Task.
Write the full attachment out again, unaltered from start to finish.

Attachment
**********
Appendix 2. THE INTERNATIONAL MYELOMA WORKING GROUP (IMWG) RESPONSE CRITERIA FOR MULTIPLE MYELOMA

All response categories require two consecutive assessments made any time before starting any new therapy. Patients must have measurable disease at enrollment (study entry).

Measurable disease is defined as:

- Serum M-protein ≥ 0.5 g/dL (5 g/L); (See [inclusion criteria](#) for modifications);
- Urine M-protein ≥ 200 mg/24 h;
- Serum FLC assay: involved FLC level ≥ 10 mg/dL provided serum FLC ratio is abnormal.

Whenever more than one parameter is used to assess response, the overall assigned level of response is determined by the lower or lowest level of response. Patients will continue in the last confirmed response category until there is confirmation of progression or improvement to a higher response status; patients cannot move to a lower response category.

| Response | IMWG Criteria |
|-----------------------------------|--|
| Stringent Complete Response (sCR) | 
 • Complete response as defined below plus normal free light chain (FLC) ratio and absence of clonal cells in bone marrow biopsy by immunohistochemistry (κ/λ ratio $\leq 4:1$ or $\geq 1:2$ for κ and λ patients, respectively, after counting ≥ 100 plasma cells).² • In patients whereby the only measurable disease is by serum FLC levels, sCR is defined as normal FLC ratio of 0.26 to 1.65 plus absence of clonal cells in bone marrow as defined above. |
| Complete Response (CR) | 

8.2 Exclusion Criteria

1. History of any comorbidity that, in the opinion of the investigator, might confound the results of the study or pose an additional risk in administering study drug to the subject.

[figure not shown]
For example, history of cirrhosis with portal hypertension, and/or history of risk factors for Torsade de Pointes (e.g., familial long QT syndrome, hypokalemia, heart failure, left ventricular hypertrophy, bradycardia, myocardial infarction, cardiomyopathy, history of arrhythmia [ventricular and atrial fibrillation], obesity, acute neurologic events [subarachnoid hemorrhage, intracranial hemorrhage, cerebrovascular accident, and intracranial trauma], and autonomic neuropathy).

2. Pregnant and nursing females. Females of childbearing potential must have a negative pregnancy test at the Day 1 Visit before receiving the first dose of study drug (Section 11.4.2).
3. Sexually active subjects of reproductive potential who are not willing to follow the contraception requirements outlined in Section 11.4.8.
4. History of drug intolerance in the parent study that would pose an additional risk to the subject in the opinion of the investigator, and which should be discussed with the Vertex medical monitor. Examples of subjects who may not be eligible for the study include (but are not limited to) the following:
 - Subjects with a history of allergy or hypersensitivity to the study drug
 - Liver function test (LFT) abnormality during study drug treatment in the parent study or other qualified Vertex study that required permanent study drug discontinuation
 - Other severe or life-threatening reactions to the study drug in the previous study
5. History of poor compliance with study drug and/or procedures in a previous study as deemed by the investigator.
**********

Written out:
Appendix 2. THE INTERNATIONAL MYELOMA WORKING GROUP (IMWG) RESPONSE CRITERIA FOR MULTIPLE MYELOMA

All response categories require two consecutive assessments made any time before starting any new therapy. Patients must have measurable disease at enrollment (study entry).

Measurable disease is defined as:

- Serum M-protein ≥ 0.5 g/dL (5 g/L); (See [inclusion criteria](#) for modifications);
- Urine M-protein ≥ 200 mg/24 h;
- Serum FLC assay: involved FLC level ≥ 10 mg/dL provided serum FLC ratio is abnormal.

Whenever more than one parameter is used to assess response, the overall assigned level of response is determined by the lower or lowest level of response. Patients will continue in the last confirmed response category until there is confirmation of progression or improvement to a higher response status; patients cannot move to a lower response category.

| Response | IMWG Criteria |
|-----------------------------------|--|
| Stringent Complete Response (sCR) | 
 • Complete response as defined below plus normal free light chain (FLC) ratio and absence of clonal cells in bone marrow biopsy by immunohistochemistry (κ/λ ratio $\leq 4:1$ or $\geq 1:2$ for κ and λ patients, respectively, after counting ≥ 100 plasma cells).² • In patients whereby the only measurable disease is by serum FLC levels, sCR is defined as normal FLC ratio of 0.26 to 1.65 plus absence of clonal cells in bone marrow as defined above. |
| Complete Response (CR) | 

8.2 Exclusion Criteria

1. History of any comorbidity that, in the opinion of the investigator, might confound the results of the study or pose an additional risk in administering study drug to the subject.

[figure not shown]
For example, history of cirrhosis with portal hypertension, and/or history of risk factors for Torsade de Pointes (e.g., familial long QT syndrome, hypokalemia, heart failure, left ventricular hypertrophy, bradycardia, myocardial infarction, cardiomyopathy, history of arrhythmia [ventricular and atrial fibrillation], obesity, acute neurologic events [subarachnoid hemorrhage, intracranial hemorrhage, cerebrovascular accident, and intracranial trauma], and autonomic neuropathy).

2. Pregnant and nursing females. Females of childbearing potential must have a negative pregnancy test at the Day 1 Visit before receiving the first dose of study drug (Section 11.4.2).
3. Sexually active subjects of reproductive potential who are not willing to follow the contraception requirements outlined in Section 11.4.8.
4. History of drug intolerance in the parent study that would pose an additional risk to the subject in the opinion of the investigator, and which should be discussed with the Vertex medical monitor. Examples of subjects who may not be eligible for the study include (but are not limited to) the following:
 - Subjects with a history of allergy or hypersensitivity to the study drug
 - Liver function test (LFT) abnormality during study drug treatment in the parent study or other qualified Vertex study that required permanent study drug discontinuation
 - Other severe or life-threatening reactions to the study drug in the previous study
5. History of poor compliance with study drug and/or procedures in a previous study as deemed by the investigator.